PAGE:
Yannick sat alone with his tattered spinnaker for a few minutes before unzipping her bag which lay on the tramp and started gently packing her back inside. I can’t really tell you why, but we left the spinnaker like that (“in a body bag” we called it, half in jest, half in truth) on the tramp for several days.
Even though none of us really enjoyed the sight of her up there, it felt like stuffing her back down into the forward locker on port would feel a bit like a betrayal. Like a final burial. So, she rode with us under the sun and through the waves on the buoyant tramp of the Freydis for a few days before we finally stowed her away.
Yannick impressed us all that morning. While he does have a temper and he does have a tendency to focus on a problem until it becomes a festered infectious thorn, he also has an uncanny ability to sweep aside a crappy situation and turn back into his jovial self rather easily. He himself calls it: “Highs and lows. When it’s good times, I’m on the highest of highs, but when things start to suck, I fall to the lowest of lows. I’m either really happy or really pissed off.” Right after the really crappy spinnaker incident, Yannick decided to get really happy and he told me to make sure we still had Johnny’s birthday celebration lined up. Phillip had decided to make Johnny a “birthday breakfast” that day of egg and cheese burritos (although Johnny ended up getting a birthday lunch, a birthday snack and a birthday dinner too). By the end of it, we were telling him: “You get a day, not a week.” But, we did have fun putting together a little Hallmark-worthy (or so I thought) celebration for Johnny that morning, not hours after losing the spinnaker. June 11th, 2016, Johnny Walker turned 72:
A few short days later also marked a tipping point in the trip as the crew watched the number of nautical miles put behind us pass 2,300 leaving a little less than 2,400 nm to go before we crossed the Atlantic ocean on a small sailboat. That was a pretty cool feeling. I put together a video commemorating it, “Trans-Atlantic: the Halfway Point” for my Patrons while we were underway that I was able to share with them once we made it to the Azores. Enjoy!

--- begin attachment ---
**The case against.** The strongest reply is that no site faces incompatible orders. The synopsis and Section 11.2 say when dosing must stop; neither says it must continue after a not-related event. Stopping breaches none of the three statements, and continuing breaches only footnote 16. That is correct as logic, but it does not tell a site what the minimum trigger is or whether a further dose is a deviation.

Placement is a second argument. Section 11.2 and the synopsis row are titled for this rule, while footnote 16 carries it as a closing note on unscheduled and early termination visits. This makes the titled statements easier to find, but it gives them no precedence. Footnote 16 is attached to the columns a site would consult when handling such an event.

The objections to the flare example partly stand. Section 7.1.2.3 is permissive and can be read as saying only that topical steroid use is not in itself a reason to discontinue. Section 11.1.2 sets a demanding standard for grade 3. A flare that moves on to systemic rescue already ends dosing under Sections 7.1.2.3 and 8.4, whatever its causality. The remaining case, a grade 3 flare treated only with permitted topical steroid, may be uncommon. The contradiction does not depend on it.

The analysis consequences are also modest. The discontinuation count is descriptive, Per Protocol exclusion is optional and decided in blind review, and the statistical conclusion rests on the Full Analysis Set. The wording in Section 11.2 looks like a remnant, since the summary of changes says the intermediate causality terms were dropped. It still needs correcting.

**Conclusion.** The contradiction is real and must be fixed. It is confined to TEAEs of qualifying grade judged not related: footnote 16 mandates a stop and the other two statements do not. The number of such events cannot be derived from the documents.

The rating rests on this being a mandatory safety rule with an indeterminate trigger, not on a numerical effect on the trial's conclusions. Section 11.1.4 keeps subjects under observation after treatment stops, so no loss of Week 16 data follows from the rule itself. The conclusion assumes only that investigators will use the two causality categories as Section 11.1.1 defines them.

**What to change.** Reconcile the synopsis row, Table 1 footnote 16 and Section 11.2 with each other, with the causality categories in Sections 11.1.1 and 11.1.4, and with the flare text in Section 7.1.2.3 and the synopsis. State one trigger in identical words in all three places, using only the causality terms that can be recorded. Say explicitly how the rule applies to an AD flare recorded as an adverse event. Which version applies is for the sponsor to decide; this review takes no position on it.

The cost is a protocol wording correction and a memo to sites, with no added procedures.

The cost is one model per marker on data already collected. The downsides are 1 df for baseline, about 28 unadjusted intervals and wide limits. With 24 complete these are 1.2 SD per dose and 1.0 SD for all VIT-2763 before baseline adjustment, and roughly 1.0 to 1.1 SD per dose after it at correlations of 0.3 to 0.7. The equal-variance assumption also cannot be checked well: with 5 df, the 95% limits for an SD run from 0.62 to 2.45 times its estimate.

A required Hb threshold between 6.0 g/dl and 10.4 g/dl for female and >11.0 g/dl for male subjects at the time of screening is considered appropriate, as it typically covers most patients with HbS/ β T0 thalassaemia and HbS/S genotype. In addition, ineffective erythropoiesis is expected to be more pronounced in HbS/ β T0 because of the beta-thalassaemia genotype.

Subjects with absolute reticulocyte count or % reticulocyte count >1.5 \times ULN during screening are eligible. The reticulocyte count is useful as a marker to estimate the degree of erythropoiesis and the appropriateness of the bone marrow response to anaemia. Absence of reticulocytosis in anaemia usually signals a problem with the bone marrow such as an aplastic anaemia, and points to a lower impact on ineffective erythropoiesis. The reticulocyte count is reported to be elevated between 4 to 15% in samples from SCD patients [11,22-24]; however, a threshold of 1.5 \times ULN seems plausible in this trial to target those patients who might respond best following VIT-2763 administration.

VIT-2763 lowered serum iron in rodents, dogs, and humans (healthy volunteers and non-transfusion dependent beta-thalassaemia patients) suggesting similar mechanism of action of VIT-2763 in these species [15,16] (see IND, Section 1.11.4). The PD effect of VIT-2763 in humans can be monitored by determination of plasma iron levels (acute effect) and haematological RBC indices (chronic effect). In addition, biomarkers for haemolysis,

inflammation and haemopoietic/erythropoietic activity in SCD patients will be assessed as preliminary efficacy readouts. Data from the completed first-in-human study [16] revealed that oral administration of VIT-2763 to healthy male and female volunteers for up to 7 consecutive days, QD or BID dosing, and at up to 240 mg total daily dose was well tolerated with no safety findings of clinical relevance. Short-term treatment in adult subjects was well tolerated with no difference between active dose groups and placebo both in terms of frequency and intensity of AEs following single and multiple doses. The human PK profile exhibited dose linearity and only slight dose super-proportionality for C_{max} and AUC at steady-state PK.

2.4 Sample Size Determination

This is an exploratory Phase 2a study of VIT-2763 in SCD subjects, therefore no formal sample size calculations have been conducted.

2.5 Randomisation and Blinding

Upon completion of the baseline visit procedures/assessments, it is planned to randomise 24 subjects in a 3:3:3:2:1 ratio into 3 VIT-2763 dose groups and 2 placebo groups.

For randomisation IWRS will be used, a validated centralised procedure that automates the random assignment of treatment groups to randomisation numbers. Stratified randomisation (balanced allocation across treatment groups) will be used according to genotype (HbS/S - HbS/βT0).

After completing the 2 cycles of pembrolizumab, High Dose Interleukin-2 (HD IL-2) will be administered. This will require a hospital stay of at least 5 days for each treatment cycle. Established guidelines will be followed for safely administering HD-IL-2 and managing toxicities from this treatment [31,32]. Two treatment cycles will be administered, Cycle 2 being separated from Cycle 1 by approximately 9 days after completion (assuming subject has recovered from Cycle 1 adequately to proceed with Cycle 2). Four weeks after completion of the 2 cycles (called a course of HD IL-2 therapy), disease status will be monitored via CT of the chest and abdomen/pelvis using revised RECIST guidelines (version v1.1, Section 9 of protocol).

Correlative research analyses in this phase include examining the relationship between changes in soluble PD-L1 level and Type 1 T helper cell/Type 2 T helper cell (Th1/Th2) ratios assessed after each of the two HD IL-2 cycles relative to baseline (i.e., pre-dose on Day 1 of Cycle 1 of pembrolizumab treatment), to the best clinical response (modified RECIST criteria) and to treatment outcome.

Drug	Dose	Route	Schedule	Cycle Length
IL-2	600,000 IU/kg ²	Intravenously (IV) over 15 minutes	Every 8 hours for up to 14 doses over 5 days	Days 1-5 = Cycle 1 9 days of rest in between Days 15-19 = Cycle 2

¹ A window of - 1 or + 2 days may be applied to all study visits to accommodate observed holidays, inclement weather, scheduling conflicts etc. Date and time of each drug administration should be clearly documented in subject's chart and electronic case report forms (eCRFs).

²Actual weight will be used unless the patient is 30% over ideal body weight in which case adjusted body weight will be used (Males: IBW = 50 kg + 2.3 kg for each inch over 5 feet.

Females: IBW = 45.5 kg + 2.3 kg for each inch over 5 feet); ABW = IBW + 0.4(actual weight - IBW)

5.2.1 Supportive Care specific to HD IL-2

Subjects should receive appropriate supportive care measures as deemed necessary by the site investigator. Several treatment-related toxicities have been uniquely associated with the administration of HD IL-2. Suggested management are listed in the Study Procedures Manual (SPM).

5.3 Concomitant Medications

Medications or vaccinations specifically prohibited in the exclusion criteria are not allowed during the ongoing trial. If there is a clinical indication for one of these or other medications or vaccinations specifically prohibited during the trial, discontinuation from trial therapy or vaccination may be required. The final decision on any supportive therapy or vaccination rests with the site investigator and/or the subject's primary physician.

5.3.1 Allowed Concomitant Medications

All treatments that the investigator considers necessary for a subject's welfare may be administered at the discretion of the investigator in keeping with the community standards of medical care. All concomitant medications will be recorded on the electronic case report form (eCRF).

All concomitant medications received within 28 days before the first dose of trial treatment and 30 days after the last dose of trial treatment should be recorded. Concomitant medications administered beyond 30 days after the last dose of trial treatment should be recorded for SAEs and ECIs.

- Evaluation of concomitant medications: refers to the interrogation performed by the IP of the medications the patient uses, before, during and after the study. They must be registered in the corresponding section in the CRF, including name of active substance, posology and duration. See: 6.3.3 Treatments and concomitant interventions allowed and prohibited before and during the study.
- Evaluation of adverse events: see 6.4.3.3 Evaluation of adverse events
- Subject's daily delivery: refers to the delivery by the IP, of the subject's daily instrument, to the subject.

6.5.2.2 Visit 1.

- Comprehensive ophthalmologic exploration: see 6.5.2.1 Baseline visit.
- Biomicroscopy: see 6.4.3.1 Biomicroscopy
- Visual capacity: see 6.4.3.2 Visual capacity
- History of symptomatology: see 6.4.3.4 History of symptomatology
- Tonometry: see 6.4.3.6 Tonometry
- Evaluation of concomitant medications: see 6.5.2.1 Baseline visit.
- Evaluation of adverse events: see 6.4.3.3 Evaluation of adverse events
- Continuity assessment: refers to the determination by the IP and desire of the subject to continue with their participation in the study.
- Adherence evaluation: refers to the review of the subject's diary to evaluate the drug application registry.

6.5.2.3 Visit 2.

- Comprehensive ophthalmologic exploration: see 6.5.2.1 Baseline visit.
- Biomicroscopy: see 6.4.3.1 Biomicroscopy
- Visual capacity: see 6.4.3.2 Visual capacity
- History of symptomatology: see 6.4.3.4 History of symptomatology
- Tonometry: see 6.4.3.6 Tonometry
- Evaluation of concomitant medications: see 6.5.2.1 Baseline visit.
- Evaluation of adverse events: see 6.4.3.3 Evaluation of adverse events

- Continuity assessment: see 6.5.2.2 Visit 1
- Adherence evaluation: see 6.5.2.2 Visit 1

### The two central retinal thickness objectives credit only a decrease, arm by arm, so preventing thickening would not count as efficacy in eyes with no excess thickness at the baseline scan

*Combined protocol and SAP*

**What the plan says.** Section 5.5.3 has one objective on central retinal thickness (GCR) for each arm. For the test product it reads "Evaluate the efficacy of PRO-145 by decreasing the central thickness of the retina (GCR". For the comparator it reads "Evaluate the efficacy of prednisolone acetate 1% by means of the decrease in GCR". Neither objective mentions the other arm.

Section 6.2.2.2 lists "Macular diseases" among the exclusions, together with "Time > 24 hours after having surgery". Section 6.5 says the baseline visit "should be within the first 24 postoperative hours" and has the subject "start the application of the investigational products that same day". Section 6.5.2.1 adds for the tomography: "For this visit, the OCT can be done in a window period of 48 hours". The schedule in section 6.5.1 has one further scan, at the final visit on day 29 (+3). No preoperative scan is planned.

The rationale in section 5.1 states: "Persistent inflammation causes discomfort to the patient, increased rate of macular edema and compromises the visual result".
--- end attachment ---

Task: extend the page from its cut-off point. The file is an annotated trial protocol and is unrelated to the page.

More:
I hope you all are enjoying the tall (although very true) sea tales from our Atlantic-crossing. If offshore voyaging is something you would like to experience or scratch off your bucket list, be sure to check out my “Voyages” tab and see all of the awesome blue water trips the s/v Libra will be making this winter across the Gulf of Mexico. Patrons get a $250 discount on any voyage and there are still a few bunks left on the trip to Isla Mujeres with me over Thanksgiving as well as the New Years Eve trip to Cuba to celebrate the new year with Phillip and I in Havana. Book today!
Also, if you haven’t yet seen the Atlantic-crossing movie and would like to, she is now available FOR RENT on YouTube. Check it out!
And, (yes AND! we’ve got a lot of cool stuff going on here at HaveWindWillTravel), we are just a few weeks out from drawing our 3rd Gift of Cruising “Go Offshore with Andy Schell” winner. If you would like your name to be put in the pot, become a Patron, read through Andy’s FAQs on his website and EMAIL ME to opt-in for a chance to win!
I don’t toy with the idea; it toys with me, pecking and picking at the back of my brain. “You should go,” it says. And I should. At least I believe I should. Maybe not believe, but think. I think I should. Shouldn’t I? When the idea starts to grip and pull me hand-over-hand into its graces, there is only thing that pulls me fast-and-hard back. That is Phillip.
Friends, followers, I dare say it is time. While filming my adventures, making videos and taking pictures is fun, it is merely a pastime compared to my true passion: writing. I find the endeavor of trying to capture and re-create my surroundings in such detail you feel you are right there, breathing the air next to me, a deliciously-thrilling challenge. I am up for it, and it is time. I want to tell you the tale of my first Atlantic-crossing, from start to finish, complete with plenty of photos. As I come across footage, while making the Atlantic-crossing movie, that corresponds with these posts, I will share it in an exclusive video on Patreon as well. Although I hope my words will conjure crisper images, mostly I hope you enjoy the feeling of the journey as I experienced it.